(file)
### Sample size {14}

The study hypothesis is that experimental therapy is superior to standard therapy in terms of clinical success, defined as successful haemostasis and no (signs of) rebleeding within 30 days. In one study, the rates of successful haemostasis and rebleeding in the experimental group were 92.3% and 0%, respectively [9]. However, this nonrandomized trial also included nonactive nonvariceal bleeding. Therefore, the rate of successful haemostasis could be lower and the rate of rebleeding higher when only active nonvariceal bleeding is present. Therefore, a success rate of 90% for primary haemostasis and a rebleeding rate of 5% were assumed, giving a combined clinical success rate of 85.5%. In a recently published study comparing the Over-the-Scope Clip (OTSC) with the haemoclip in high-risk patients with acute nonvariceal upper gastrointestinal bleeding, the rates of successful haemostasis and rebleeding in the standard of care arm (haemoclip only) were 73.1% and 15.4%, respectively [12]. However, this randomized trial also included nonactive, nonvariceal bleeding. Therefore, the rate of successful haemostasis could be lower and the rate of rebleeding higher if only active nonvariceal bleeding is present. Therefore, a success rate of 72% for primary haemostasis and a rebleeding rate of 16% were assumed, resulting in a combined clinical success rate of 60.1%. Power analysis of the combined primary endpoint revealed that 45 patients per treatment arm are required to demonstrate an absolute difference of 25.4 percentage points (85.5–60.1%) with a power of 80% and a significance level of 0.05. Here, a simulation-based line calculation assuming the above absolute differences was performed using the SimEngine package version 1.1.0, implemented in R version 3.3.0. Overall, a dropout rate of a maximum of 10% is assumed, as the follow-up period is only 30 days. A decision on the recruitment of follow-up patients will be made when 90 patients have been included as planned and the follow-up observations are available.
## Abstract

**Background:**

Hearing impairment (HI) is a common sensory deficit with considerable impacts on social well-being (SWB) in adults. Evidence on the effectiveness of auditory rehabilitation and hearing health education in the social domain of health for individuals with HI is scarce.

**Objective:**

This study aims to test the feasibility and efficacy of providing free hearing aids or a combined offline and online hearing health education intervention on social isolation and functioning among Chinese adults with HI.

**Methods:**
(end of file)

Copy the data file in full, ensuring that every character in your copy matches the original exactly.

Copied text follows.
### Sample size {14}

The study hypothesis is that experimental therapy is superior to standard therapy in terms of clinical success, defined as successful haemostasis and no (signs of) rebleeding within 30 days. In one study, the rates of successful haemostasis and rebleeding in the experimental group were 92.3% and 0%, respectively [9]. However, this nonrandomized trial also included nonactive nonvariceal bleeding. Therefore, the rate of successful haemostasis could be lower and the rate of rebleeding higher when only active nonvariceal bleeding is present. Therefore, a success rate of 90% for primary haemostasis and a rebleeding rate of 5% were assumed, giving a combined clinical success rate of 85.5%. In a recently published study comparing the Over-the-Scope Clip (OTSC) with the haemoclip in high-risk patients with acute nonvariceal upper gastrointestinal bleeding, the rates of successful haemostasis and rebleeding in the standard of care arm (haemoclip only) were 73.1% and 15.4%, respectively [12]. However, this randomized trial also included nonactive, nonvariceal bleeding. Therefore, the rate of successful haemostasis could be lower and the rate of rebleeding higher if only active nonvariceal bleeding is present. Therefore, a success rate of 72% for primary haemostasis and a rebleeding rate of 16% were assumed, resulting in a combined clinical success rate of 60.1%. Power analysis of the combined primary endpoint revealed that 45 patients per treatment arm are required to demonstrate an absolute difference of 25.4 percentage points (85.5–60.1%) with a power of 80% and a significance level of 0.05. Here, a simulation-based line calculation assuming the above absolute differences was performed using the SimEngine package version 1.1.0, implemented in R version 3.3.0. Overall, a dropout rate of a maximum of 10% is assumed, as the follow-up period is only 30 days. A decision on the recruitment of follow-up patients will be made when 90 patients have been included as planned and the follow-up observations are available.
## Abstract

**Background:**

Hearing impairment (HI) is a common sensory deficit with considerable impacts on social well-being (SWB) in adults. Evidence on the effectiveness of auditory rehabilitation and hearing health education in the social domain of health for individuals with HI is scarce.

**Objective:**

This study aims to test the feasibility and efficacy of providing free hearing aids or a combined offline and online hearing health education intervention on social isolation and functioning among Chinese adults with HI.

**Methods:**